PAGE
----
Actually, better baseball athletes would be playing in the minor league. Better solution might be for the minor leaguers to come back and play for the universities if they feel they cannot make it. If NCAA is allowing minor leaguers to come back and play football, why not let them play baseball, stipulating that no scholarship will be given and the returning 'pro' player must earn a degree before going back to pro baseball. This would help this scholarship challenged sport to thrive and offer marginal minor leaguers a chance to earn a degree.

Kyle Meinke

Sat, May 26, 2012 : 7:50 p.m.

Del, I think you hit the nail on the head. That's the gist of it. It's a pretty vicious cycle, and it's hard to see any Big Ten team competing at a national level for any kind of extended time.


Sat, May 26, 2012 : 6:41 p.m.

why this fascination of playing the pac 12 in the fall the big ten is an eastern loop so why not play another eastern loop in the SEC . in season one michigan would travel to georgia then host tennessee whichever conference has the most wins takes the challenge


Sat, May 26, 2012 : 5:57 p.m.

its time for the big ten , mac , big east and the ivy league to establish an NIT ! do it the weekend after the big ten tourney with 2 semis and a final !


Sat, May 26, 2012 : 3:26 p.m.

As much as Mr. Brandon says it would be an advantage to his student athletes, isn't it actually a disadavantage to extend the playing season, regarding injuries, attention to the classroom, and such? Interesting idea, but poorly thought out. unless every league has its season moved, the B10 would be committing a disservice to its teams to do so. Is softball next?

Billy Bob Schwartz

Sat, May 26, 2012 : 3:51 p.m.

Heartbreak: "unless every league has its season moved...." I thought that was the idea. It needs to be NCAA=wide. Also, if you were injured in the fall, you would have time to heal. As far as the classroom is concerned, if the season remains the same number of weeks, what's the dif.? I suspect there has been a lot of thought put into this thing, and it sounds very interesting to me. Why should we not have a chance to compete?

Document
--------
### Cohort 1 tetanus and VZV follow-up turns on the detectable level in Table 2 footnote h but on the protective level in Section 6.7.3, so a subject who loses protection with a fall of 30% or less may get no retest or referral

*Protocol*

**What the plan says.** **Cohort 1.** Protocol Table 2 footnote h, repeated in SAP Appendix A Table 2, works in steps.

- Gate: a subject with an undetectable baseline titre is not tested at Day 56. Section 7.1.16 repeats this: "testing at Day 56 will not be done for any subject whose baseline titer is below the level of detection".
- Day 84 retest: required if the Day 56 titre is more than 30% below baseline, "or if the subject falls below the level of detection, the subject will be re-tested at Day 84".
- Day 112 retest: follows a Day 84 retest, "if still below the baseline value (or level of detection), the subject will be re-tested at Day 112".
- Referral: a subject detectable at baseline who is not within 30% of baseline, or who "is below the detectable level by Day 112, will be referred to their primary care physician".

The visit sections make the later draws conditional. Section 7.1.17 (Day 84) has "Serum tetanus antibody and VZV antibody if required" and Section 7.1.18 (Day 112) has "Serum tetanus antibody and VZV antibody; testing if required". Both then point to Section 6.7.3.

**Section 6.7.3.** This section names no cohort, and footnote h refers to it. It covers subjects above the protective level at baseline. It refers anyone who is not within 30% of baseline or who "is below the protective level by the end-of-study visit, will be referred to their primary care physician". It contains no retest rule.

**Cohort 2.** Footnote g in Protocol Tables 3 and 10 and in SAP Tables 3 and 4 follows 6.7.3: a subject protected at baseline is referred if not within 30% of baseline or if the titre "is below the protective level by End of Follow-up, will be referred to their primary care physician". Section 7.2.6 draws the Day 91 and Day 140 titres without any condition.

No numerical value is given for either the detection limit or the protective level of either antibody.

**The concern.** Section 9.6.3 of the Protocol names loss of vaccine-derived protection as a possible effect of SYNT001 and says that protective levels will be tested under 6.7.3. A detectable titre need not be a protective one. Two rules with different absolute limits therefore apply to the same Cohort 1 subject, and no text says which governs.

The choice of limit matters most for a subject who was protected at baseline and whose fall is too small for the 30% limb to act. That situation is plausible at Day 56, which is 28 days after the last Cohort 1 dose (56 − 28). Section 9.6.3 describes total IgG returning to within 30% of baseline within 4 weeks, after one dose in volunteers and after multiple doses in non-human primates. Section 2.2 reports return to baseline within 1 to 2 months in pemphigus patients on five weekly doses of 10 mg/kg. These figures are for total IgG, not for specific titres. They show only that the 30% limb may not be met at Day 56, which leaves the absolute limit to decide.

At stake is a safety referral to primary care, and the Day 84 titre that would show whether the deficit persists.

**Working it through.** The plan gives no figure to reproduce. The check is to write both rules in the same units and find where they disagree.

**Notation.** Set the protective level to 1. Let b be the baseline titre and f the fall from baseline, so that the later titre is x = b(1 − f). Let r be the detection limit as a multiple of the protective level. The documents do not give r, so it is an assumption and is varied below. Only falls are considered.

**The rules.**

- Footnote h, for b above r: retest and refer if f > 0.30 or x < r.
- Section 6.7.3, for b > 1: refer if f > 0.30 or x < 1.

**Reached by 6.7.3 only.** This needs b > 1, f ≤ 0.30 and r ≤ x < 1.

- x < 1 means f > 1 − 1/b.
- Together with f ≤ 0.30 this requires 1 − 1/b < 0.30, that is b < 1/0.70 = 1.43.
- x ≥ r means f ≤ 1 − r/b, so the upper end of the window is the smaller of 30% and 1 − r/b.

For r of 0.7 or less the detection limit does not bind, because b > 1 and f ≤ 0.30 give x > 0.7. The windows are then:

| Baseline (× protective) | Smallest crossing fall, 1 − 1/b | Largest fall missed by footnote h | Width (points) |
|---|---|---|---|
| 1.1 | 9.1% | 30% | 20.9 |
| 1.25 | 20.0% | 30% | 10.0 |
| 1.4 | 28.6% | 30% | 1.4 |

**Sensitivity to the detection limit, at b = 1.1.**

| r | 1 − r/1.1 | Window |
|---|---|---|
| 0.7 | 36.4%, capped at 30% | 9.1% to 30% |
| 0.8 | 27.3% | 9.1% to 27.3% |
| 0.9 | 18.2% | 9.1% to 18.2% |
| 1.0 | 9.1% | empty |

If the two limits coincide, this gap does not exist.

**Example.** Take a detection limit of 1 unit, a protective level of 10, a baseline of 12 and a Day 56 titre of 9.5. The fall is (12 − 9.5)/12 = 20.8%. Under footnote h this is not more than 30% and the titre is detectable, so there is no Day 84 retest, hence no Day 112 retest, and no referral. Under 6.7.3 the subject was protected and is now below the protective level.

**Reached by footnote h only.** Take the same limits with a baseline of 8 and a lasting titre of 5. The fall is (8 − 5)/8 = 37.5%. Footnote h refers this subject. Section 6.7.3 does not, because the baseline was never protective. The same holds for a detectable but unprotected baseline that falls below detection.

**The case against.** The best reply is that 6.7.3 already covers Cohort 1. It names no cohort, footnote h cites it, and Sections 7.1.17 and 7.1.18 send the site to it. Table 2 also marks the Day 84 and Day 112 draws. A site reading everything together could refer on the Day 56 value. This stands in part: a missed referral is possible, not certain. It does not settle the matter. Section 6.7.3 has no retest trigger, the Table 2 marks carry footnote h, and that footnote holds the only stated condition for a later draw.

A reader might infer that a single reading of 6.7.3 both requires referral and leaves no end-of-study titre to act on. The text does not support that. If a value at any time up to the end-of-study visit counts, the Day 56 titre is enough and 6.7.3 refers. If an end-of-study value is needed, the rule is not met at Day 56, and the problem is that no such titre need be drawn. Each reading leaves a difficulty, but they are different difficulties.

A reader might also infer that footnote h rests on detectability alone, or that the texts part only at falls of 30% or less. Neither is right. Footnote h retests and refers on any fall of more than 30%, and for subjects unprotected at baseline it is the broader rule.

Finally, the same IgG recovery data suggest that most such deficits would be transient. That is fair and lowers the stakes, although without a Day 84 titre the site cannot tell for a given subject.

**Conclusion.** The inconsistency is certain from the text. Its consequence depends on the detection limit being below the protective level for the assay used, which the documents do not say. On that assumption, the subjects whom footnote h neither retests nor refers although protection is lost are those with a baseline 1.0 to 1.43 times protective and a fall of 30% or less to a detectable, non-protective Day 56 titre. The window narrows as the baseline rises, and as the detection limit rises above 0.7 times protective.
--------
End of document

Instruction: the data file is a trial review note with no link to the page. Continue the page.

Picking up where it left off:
Sat, May 26, 2012 : 3:21 p.m.

Football has all kinds of rules about what you can do and when. Seems like baseball needs some that will level the competitive situation. I don't like splitting the season as there would be all kinds of continuity problems. Why not take the simple approach. Baseball is a summer sport! So, why not play into the summer. Let every NCAA team start on May 1 and play the season into the summer so it's fair for everyone.


Sat, May 26, 2012 : 1:32 p.m.

Interesting idea to have a split season like this, but I wonder, if weather is a driving factor in competitiveness in baseball, what factors have helped Michigan's softball team overcome those problems and perform competitively on the national level?


Sat, May 26, 2012 : 9:50 p.m.

well, i can offer a couple. as you know CALIFORNIA is the epicenter of softball recruiting. with almost 38 million people, the state turns out hundreds of division 1 players. they can't all earn scholarships to play at PAC 12 schools. many are happy to accept invitations to play at faraway universities------like MICHIGAN. not so in baseball. one more------no high school softball player has the option of turning pro. the ability to recruit topnotch talent to play baseball in the north is very very very difficult. i don't believe a split-season schedule will make an iota of difference.

Jim Mulchay

Sat, May 26, 2012 : 12:40 p.m.

If the "spring" start date remains in February and the NCAA championships remain in late May / June I don't see the incentive for the successful southern and western programs to come to the "north" in the fall. As far as "academics" I'd think it would make the fall semester more difficult for the "student" athletes - right now they just need to schedule around practice and workouts and no travel issues. It would probably provide some nice playing dates and maybe more revenue (more home dates). Overall it would seem to be a step (like the NCAA football BCS conferences) toward segregating the "haves" from the "have nots" in baseball. Note - there are almost 300 NCAA D1 baseball programs currently - six in Michigan.